The Robin Hood marathon and half marathon took place yesterday. It’s my local race, with the start within easy walking distance of my house, but I wasn’t there. I was actually entered into the half marathon, but I had other business at Twickenham on Saturday evening (don’t ask), and a lunch in Oxford with a friend making a return visit from Montreal, so unfortunately I wasn’t able to run.
Well, I say unfortunately, but actually I was pretty pleased not to be running. Although I’m clearly not doing the mileage that I was doing when training for the marathon in April, I’m still running four or five times a week and getting through seventy or so miles a month. Over the last few weeks it’s been a bit of a struggle: I’m still doing the miles, but I’m finding them much harder to do and I’m running about a minute a mile slower than I want to be. I thought initially this was down to a week off running when we were on holiday in August, and then I thought it might be down to a lingering cold that left me with a nagging cough. Maybe it’s a combination of both. What I do know is that I’m left feeling as though I have no power when I run; I have a tightness across my shoulders and arms, numbness in my feet and a feeling of weakness and sluggishness in my legs.
Perhaps in the broader scheme of things, I shouldn’t be worrying about running nine minute miles rather than eight minute miles…. But I do worry. Who knows what it might be or if my form will return?
As you might expect, I knew loads of people running yesterday. There were a bunch of colleagues from the office running to raise money for a local cancer respite home we’re supporting this year (I would have been proudly wearing this vest) and, of course, there were loads of people from my running club taking part. The marathon is a landmark distance for most runners, and I’ve found over the last few months since I ran my first at London in April that other runners tend to view you as a “serious” runner if you’ve completed the 26.2 miles of a full marathon. It’s not that you’re not treated with respect if you haven’t done one, it’s just that most runners understand what an undertaking the marathon is and how much time and energy the training takes up. Whatever your finishing time, it’s an achievement that definitely isn’t to be sniffed at. A bunch of guys in the club were running their first full marathon yesterday, and as I run with them a fair bit, they’ve been picking my brains over the last few months. It’s been fun listening to their worries and their ambitions, and yesterday I had a very keen eye out on Facebook to see how they did and to vicariously enjoy their success. It's also been quite funny to see those, adamant that they would only be running one marathon ever, change their minds almost as soon as they crossed the line. Well, we've all been there.....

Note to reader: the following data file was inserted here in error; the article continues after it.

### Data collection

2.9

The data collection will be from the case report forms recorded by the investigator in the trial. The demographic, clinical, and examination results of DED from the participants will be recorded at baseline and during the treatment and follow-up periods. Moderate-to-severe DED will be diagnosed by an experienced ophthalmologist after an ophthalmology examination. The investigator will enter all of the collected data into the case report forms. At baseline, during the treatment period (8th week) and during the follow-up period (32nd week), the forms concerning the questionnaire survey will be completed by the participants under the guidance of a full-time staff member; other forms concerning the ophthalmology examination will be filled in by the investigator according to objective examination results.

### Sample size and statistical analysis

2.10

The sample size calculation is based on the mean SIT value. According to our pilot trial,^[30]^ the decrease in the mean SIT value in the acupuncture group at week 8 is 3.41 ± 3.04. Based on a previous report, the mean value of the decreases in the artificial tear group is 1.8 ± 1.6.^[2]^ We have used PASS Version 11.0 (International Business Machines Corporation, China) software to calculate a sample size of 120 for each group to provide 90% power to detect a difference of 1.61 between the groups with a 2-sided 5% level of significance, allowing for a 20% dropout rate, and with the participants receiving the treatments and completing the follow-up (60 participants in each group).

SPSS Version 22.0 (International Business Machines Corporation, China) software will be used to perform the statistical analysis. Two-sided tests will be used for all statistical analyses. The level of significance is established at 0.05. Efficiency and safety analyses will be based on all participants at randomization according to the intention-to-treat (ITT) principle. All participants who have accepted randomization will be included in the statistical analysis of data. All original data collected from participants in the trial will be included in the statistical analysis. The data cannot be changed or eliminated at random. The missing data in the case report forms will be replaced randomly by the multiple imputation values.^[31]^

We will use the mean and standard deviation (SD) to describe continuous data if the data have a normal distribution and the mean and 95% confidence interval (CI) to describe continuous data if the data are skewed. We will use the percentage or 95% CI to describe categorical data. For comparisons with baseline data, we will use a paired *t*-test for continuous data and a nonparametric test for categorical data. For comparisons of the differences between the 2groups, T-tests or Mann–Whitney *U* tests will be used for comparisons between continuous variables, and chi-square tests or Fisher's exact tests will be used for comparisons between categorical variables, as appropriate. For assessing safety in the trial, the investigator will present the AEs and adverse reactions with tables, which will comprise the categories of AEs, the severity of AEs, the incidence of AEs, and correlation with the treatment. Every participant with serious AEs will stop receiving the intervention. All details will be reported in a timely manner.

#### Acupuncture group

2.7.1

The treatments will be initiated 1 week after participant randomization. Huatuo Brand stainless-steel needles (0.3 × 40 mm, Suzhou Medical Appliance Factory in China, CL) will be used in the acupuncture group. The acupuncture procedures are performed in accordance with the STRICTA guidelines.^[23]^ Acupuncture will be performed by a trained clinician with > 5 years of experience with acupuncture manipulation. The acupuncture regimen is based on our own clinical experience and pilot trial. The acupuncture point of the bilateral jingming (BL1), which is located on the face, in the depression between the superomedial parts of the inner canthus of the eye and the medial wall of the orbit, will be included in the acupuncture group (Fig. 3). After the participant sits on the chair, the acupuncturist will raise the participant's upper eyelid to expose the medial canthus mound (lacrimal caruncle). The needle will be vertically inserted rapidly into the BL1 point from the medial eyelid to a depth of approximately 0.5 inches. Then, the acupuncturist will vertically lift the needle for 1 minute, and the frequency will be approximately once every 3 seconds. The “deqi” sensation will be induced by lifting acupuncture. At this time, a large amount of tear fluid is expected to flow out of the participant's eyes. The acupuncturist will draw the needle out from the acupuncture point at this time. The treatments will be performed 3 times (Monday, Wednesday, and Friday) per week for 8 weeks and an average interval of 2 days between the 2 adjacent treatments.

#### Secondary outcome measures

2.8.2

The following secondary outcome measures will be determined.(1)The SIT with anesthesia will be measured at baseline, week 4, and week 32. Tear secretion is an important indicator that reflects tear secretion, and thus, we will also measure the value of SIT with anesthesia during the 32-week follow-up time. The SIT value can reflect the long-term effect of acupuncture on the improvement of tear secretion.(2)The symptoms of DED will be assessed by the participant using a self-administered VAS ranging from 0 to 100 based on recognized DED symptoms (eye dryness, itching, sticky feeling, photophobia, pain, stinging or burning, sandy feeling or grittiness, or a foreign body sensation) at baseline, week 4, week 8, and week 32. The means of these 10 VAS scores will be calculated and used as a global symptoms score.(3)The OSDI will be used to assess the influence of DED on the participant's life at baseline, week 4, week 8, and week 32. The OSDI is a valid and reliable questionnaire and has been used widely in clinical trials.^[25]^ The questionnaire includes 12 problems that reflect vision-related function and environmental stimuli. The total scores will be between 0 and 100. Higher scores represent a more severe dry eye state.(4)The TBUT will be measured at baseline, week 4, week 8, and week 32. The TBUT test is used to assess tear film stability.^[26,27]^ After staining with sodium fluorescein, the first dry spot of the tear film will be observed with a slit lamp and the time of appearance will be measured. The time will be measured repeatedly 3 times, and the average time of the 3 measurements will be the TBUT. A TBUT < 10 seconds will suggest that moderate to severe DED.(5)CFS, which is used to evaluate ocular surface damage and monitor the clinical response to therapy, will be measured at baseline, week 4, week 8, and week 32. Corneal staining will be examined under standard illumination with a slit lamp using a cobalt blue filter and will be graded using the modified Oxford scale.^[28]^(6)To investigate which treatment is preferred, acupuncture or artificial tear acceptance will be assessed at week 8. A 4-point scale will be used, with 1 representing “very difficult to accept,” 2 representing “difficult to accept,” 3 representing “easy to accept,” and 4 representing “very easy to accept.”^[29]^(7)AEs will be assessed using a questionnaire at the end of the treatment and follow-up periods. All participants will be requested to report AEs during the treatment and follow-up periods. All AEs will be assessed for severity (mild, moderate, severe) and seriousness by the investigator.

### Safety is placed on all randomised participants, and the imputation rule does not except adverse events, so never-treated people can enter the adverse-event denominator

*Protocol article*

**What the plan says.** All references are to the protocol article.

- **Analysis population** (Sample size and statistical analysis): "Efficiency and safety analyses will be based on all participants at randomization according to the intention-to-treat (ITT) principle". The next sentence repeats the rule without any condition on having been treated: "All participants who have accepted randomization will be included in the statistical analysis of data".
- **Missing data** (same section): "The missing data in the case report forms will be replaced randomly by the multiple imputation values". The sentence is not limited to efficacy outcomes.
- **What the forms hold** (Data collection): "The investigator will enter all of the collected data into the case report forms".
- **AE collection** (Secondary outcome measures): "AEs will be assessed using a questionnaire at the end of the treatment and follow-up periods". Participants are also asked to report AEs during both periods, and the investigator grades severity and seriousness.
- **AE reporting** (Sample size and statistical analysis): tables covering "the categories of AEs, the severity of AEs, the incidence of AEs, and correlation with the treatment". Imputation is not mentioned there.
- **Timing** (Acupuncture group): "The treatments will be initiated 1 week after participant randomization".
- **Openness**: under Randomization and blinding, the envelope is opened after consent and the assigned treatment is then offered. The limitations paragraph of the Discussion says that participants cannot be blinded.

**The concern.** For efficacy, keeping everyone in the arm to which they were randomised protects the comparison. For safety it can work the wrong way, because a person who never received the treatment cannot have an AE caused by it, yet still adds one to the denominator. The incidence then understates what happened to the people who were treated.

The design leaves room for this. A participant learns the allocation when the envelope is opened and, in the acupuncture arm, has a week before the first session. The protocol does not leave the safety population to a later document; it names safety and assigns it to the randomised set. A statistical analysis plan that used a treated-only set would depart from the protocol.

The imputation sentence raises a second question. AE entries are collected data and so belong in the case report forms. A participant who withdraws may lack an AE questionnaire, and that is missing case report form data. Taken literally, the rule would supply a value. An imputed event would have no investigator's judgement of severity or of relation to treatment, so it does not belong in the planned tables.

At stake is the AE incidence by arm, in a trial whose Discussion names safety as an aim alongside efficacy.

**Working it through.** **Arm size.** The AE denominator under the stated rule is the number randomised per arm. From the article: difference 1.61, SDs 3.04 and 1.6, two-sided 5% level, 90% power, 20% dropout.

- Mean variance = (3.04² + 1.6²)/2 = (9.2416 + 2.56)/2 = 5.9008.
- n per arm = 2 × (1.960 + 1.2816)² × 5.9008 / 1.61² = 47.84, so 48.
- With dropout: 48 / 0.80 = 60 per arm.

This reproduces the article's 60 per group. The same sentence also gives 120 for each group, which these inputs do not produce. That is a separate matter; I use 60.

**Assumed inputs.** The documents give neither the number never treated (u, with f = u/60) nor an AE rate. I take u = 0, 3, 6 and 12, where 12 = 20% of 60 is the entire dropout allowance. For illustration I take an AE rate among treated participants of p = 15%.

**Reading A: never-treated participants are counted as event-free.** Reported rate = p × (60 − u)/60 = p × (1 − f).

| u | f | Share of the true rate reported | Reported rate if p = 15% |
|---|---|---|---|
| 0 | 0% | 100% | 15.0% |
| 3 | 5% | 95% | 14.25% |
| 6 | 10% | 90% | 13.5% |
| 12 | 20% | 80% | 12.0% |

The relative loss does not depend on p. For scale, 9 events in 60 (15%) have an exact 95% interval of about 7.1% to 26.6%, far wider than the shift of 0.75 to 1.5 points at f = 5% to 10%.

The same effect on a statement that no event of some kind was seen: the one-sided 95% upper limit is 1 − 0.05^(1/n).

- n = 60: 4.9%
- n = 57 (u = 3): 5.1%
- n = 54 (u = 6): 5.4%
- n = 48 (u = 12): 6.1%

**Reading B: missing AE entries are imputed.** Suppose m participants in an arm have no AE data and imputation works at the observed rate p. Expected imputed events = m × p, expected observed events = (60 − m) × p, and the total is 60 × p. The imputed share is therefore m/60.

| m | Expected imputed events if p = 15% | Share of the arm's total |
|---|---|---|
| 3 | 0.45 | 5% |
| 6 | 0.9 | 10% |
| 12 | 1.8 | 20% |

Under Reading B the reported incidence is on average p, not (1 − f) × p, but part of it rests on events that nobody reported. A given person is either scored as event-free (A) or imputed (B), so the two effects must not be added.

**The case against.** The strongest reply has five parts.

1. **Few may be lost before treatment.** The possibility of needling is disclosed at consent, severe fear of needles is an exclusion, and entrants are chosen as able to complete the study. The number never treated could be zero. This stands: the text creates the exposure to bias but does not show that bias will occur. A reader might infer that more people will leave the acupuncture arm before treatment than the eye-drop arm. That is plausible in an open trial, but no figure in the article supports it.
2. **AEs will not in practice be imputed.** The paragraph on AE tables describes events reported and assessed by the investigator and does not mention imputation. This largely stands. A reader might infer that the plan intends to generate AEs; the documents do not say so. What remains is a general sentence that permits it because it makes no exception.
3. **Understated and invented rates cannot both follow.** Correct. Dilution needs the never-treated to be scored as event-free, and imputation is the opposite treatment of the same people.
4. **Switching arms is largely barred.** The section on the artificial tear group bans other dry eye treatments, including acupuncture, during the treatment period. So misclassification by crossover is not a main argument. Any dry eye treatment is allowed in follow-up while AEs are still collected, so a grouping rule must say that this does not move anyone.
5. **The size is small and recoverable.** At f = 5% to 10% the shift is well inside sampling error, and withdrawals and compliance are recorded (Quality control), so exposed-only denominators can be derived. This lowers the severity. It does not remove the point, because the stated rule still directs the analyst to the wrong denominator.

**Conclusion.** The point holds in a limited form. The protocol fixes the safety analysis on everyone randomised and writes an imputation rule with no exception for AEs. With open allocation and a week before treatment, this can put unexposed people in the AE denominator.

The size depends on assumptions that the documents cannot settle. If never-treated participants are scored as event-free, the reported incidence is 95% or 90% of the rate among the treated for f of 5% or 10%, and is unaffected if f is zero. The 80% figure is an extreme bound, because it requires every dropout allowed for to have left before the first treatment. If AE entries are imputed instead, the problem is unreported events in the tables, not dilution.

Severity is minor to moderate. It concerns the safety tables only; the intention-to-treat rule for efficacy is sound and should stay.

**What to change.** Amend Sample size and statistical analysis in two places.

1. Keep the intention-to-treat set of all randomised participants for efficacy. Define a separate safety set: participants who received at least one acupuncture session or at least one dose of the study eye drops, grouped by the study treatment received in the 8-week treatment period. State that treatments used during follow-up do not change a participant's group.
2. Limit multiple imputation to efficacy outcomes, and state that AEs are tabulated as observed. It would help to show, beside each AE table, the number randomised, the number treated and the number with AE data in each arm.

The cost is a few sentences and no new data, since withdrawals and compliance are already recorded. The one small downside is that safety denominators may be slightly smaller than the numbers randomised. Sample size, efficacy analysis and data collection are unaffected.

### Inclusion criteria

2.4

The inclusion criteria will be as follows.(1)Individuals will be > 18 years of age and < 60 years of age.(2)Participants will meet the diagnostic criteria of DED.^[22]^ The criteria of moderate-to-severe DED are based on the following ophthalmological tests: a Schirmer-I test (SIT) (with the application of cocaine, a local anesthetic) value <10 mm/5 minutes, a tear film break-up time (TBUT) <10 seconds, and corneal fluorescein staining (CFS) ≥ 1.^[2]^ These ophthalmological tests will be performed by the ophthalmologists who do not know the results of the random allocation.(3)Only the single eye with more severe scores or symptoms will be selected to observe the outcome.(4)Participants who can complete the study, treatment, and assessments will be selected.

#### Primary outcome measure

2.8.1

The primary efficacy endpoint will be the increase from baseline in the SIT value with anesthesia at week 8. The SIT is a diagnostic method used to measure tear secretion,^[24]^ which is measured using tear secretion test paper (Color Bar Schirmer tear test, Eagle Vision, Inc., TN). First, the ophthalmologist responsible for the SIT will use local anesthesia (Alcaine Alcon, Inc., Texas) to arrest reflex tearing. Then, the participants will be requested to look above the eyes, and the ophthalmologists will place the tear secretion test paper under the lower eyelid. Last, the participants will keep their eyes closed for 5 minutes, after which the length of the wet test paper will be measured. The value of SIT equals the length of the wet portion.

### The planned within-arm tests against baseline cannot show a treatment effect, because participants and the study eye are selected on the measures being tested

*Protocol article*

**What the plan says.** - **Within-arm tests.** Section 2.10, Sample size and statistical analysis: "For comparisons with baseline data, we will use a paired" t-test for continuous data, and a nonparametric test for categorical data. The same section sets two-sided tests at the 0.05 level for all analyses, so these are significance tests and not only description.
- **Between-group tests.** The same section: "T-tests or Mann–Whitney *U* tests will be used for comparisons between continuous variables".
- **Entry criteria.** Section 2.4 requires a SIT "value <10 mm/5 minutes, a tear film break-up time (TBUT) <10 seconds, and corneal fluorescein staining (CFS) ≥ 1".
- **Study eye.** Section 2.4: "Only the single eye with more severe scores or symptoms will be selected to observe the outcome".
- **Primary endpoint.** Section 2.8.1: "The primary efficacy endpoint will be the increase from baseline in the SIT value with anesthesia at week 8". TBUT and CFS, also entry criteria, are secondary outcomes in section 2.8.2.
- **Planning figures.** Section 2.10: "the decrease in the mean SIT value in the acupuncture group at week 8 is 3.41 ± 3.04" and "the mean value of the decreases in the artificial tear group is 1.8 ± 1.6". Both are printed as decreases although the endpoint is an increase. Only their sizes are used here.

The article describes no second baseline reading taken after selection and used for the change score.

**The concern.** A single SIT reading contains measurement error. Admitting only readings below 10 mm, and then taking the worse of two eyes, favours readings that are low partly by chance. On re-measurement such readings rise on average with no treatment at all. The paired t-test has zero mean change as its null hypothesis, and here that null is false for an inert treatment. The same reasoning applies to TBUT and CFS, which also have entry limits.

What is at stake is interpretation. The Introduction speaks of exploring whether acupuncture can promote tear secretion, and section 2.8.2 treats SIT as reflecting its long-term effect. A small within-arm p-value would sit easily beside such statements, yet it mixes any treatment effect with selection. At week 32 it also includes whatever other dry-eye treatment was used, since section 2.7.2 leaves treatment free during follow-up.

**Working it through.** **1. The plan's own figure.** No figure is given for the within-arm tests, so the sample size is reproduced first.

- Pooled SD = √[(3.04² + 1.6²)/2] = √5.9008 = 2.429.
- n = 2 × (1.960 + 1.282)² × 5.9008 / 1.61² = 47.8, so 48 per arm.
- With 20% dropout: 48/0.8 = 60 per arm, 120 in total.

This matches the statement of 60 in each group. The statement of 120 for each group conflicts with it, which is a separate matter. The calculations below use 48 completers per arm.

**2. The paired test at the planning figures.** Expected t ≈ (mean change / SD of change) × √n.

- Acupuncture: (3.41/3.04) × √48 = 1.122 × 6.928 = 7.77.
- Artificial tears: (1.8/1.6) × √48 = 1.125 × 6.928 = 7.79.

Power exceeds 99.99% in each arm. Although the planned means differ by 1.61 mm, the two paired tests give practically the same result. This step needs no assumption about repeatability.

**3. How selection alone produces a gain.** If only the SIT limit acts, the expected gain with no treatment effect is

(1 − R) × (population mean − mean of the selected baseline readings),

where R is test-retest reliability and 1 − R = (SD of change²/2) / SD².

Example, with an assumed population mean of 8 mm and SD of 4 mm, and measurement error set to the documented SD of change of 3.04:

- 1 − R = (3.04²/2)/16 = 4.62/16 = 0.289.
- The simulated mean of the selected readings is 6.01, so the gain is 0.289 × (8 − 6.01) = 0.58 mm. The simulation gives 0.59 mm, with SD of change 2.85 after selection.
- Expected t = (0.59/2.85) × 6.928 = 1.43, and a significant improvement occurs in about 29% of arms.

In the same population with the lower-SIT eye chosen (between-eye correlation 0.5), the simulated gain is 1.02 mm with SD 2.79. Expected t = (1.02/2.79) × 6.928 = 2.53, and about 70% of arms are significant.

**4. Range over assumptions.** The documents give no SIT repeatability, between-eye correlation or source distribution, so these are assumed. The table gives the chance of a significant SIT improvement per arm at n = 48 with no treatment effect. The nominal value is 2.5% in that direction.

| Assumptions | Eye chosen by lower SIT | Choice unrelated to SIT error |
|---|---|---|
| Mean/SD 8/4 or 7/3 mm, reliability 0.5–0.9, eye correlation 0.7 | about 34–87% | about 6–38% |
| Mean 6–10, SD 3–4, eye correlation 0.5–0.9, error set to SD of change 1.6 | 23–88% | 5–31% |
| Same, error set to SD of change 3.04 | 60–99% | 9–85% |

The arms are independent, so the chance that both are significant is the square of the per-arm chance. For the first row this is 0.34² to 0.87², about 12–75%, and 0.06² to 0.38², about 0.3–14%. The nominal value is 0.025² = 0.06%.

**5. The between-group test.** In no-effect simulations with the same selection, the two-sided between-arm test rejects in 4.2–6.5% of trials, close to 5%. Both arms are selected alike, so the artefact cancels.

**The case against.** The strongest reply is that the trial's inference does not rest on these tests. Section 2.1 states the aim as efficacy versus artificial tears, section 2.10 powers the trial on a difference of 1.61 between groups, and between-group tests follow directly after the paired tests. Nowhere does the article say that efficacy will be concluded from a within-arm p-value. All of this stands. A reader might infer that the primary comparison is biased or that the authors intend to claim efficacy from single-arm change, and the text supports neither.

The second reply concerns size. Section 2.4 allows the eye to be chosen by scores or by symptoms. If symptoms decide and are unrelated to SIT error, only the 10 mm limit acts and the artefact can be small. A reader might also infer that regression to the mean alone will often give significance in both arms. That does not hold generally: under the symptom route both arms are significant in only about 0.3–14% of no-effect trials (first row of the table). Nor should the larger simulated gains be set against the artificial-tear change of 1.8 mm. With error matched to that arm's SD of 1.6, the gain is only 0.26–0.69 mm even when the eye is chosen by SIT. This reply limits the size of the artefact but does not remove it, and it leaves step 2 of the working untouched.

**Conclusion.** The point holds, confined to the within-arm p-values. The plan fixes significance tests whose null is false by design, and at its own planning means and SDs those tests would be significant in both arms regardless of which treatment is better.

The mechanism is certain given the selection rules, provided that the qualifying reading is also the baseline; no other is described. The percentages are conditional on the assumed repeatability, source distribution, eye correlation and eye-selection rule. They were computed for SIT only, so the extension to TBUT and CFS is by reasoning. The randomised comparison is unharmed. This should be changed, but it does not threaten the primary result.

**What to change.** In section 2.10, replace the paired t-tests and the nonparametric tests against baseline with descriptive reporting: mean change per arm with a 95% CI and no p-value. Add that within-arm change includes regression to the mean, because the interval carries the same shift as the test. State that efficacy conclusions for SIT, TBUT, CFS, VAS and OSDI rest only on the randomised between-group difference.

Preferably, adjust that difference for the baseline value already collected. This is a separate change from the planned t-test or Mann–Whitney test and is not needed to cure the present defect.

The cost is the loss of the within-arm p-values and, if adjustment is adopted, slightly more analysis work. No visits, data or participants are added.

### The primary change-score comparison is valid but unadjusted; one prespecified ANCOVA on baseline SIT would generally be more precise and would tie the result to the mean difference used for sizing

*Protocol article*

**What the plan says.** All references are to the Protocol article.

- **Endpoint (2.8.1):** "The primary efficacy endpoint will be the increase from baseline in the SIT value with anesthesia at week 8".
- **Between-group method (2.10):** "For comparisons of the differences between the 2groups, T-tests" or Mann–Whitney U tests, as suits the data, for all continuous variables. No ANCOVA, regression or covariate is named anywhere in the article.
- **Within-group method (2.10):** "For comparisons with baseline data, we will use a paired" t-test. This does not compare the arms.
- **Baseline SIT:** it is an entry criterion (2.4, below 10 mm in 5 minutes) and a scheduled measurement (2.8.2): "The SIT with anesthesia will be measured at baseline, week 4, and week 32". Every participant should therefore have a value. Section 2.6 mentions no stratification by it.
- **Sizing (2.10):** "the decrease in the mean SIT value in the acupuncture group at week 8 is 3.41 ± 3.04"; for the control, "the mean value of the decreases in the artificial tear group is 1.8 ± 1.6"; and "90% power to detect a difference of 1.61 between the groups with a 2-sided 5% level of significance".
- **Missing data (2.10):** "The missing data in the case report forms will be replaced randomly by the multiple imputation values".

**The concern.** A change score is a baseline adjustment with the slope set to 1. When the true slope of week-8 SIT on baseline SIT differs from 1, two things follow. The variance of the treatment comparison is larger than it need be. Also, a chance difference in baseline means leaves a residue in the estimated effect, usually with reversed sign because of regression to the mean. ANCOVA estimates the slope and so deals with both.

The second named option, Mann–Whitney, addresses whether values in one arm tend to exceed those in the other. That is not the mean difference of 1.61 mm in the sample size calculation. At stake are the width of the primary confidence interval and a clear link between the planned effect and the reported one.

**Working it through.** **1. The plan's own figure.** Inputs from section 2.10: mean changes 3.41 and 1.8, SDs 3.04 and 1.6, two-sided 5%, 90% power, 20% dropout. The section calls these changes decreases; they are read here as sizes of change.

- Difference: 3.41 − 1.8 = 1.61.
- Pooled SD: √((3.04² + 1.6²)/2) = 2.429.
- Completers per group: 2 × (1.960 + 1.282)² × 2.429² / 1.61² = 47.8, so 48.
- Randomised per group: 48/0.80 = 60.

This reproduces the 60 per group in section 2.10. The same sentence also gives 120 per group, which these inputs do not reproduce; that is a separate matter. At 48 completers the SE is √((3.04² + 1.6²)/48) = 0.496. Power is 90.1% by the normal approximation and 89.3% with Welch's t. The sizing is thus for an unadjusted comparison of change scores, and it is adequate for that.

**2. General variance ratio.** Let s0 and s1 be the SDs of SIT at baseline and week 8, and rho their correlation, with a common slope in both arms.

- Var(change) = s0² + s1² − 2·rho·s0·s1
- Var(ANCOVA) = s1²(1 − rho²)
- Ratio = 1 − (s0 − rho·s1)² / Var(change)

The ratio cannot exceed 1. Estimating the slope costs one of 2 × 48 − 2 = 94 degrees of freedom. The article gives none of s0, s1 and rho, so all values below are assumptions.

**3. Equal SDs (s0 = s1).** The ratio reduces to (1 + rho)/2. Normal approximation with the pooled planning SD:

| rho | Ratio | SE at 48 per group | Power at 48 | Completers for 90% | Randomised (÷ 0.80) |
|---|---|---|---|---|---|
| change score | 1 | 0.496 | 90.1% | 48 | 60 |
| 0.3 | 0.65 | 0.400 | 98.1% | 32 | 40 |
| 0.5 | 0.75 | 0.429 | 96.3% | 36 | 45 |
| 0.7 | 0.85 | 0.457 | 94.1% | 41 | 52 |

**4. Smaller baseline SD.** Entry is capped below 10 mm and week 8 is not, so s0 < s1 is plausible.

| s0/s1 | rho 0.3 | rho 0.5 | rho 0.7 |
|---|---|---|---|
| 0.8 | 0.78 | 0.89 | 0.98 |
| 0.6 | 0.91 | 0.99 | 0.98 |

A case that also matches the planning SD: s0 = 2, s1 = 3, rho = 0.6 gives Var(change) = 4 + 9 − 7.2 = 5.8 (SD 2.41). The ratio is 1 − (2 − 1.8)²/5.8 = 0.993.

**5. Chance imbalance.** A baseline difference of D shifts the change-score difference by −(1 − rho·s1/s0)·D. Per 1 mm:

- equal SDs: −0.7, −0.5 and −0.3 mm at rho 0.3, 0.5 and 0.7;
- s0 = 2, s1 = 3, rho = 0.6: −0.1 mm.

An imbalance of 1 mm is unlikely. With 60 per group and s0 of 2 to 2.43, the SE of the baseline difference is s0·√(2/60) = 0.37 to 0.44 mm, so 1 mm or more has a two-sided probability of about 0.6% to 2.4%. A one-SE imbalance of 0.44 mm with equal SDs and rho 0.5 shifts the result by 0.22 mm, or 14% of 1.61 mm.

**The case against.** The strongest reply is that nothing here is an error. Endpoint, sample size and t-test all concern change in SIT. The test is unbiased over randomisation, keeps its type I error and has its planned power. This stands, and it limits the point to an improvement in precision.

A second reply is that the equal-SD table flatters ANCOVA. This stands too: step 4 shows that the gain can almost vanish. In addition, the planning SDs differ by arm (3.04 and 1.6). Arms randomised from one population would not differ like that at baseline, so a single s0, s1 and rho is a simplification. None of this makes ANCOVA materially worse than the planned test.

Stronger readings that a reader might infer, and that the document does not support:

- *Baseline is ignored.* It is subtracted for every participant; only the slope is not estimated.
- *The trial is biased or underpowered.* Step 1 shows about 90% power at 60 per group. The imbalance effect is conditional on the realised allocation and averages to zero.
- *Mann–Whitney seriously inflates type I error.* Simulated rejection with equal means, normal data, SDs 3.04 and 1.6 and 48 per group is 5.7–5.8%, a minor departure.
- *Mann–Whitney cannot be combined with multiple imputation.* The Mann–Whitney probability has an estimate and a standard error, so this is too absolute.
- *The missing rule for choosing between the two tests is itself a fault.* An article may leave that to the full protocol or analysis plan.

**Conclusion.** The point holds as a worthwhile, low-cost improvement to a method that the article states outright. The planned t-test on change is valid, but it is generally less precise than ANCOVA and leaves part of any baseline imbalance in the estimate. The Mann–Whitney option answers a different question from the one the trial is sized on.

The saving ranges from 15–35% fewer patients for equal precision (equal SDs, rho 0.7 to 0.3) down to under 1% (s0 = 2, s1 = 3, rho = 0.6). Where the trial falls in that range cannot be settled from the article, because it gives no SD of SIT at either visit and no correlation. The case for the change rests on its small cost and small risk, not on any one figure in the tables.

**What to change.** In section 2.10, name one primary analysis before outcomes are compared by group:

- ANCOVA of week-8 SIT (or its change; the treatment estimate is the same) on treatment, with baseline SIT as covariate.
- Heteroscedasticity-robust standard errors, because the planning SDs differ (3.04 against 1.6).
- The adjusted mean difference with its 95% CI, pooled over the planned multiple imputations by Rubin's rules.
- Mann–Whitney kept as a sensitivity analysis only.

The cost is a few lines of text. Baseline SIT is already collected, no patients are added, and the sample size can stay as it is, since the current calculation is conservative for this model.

I am glad that I didn’t run yesterday (and had a lovely Sunday lunch in the pub with friends instead), but I won’t lie to you: seeing the camaraderie amongst the runners and seeing how justifiably proud they are of what they’ve achieved, it’s renewed my hunger to get back into form and to push on with training for the London Marathon next year.
There’s miles to go yet before I sleep. Miles to go before I sleep.
Things I read
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